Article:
Rugby league is in mourning after the death of football icon Bob Fulton, whose passing sent shockwaves through Australia’s sporting community.
Rugby league icon bob Fulton has died aged 73 after a long battle with cancer.
Tributes began pouring in for the footy legend when his death was confirmed on Sunday afternoon.
Close friend Veteran broadcaster Ray Hadley was rocked by the news, which he delivered live on air.
“It’s a very sad day for the Fulton family and rugby league generally,” Hadley said. “I’ve announced some sad things on radio but this could be the saddest.
“I’m going to miss him, he was a great man … the most loyal friend I’ve ever had. He’ll be sadly missed.”
Hadley’s commentary colleagues on 2GB’s Continuous Call Team were also shattered.
“It is with a broken heart, we announce that our dear friend, immortal Bob Fulton, has died,” they posted on Twitter.
Channel 7 reporter Taylor Auerbach wrote: “Listening to the guys fighting back tears on @2GB873 @ContinuousCall about the death of Bob Fulton is extremely tough, moving, raw, incredible radio. RIP Bob Fulton.”
Broadcaster and NRL expert John Gibbs, who played with and worked alongside Fulton, told ABC radio the news was “very difficult to take in.”
Former NRL star Jamie Soward tweeted: “Thoughts and prayers go out to the family and everyone that knew Bob Fulton. Legend player, legend bloke.”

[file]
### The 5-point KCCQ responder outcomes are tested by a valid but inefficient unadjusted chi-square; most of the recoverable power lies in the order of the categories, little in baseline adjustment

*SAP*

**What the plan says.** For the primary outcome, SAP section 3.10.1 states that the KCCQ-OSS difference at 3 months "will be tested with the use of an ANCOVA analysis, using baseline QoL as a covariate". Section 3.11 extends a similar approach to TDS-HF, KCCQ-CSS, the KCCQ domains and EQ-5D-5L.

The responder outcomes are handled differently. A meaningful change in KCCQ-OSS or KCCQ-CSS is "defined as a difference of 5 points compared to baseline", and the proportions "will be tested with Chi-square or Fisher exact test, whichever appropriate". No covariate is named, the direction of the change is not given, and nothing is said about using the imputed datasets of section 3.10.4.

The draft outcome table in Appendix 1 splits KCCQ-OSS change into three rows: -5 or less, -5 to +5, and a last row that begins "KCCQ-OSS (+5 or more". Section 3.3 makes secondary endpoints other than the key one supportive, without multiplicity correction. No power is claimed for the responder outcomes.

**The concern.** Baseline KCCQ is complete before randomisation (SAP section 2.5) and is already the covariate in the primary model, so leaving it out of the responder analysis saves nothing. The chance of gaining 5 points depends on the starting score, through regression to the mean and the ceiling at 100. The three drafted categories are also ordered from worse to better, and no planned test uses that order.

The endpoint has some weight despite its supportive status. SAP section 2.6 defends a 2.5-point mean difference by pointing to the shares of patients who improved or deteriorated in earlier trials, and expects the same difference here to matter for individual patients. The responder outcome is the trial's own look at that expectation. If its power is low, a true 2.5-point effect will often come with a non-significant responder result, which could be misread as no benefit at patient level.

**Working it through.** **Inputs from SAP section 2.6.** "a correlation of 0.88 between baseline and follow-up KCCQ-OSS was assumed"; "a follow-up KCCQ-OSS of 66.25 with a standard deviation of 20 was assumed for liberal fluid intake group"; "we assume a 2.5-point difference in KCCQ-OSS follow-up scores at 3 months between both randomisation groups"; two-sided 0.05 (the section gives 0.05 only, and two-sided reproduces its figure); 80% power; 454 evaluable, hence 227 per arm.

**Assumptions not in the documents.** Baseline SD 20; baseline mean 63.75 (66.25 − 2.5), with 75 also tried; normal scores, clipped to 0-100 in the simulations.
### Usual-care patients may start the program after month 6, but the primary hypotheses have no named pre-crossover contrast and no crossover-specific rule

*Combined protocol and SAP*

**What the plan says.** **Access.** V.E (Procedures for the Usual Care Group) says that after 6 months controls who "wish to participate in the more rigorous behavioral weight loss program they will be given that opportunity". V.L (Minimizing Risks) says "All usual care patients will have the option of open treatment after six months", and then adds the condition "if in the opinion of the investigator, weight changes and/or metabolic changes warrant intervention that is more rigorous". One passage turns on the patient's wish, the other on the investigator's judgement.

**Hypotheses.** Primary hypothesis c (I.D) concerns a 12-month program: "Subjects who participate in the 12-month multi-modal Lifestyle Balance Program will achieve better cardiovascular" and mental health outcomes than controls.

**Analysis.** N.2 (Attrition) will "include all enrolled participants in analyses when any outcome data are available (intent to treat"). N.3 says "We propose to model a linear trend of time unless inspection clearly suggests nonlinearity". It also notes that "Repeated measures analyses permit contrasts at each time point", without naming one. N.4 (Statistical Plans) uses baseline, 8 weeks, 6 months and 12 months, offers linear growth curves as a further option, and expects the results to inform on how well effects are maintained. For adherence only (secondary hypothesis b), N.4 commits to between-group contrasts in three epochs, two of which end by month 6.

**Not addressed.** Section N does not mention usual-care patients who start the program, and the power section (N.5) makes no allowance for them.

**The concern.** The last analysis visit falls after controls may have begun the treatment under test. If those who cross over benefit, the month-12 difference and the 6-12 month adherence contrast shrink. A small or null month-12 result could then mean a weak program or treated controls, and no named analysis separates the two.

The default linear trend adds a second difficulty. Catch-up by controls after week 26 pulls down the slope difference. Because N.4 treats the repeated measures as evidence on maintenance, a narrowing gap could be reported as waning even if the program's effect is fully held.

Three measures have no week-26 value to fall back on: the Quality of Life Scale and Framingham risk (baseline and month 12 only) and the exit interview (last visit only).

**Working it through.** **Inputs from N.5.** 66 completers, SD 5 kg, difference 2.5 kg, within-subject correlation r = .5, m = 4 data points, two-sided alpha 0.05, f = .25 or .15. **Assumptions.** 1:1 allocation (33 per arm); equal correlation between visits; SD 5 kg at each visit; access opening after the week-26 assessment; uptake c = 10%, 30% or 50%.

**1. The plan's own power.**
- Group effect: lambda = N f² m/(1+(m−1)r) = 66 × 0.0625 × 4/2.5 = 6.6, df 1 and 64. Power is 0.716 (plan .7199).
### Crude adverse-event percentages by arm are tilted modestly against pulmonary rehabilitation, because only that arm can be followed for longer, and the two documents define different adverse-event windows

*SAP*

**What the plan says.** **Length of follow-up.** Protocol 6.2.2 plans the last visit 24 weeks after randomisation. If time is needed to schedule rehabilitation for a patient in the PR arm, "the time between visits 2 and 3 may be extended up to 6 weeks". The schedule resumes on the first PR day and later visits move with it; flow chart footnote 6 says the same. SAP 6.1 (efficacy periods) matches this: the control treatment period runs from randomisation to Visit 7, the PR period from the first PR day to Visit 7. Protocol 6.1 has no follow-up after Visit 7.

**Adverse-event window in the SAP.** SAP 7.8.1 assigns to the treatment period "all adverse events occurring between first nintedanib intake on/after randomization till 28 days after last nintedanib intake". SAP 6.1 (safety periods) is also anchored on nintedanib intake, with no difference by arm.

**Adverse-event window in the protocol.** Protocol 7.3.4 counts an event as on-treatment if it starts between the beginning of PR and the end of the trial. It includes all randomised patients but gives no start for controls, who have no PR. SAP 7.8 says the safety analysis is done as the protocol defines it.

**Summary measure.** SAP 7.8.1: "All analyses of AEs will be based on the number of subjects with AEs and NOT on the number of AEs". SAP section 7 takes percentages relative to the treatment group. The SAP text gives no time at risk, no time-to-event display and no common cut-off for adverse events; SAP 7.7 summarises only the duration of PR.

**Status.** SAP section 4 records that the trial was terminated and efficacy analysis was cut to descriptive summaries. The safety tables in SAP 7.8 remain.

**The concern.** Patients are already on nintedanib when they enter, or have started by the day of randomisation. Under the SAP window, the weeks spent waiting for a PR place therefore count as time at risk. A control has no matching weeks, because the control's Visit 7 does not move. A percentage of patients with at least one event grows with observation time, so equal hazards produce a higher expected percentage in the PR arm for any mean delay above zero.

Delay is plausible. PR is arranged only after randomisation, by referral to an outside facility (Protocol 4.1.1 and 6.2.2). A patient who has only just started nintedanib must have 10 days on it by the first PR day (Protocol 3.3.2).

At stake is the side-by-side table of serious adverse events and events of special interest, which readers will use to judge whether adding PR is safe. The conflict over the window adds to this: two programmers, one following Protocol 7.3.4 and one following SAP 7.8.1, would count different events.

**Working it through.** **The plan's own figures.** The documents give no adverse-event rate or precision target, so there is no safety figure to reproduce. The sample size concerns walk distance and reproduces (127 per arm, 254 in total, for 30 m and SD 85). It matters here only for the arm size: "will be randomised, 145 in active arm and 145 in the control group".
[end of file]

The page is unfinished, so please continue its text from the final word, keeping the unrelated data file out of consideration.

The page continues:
Journalist Steve Hart added: “In total shock Bob Fulton gone! One of the all time greats. RIP Bozo and condolences to family and friends. Sad day.”
Fulton was surrounded by family and close friends when he passed away on Sunday morning. He is survived by wife Anne, daughter Kirsty and his sons Brett and Scott.
Fulton was an outstanding player, recognised for his on-field achievements by being named an Immortal. He played 35 Tests for Australia and coached the Kangaroos from 1989-1998.
The man known as “Bozo” played more than 200 games for Manly and was synonymous with the club, coaching it for more than 300 games across two lengthy stints in the 1980s and 1990s.
In a total of 428 first grade games, he won three premierships with Manly and two with Eastern Suburbs when he made the move across in the late 1970s.
One of the godfathers of rugby league, Fulton became a trusted advisor and confidante to many within the game.
He boasts the rare honour of having won premierships as a player, captain and coach.
More to come …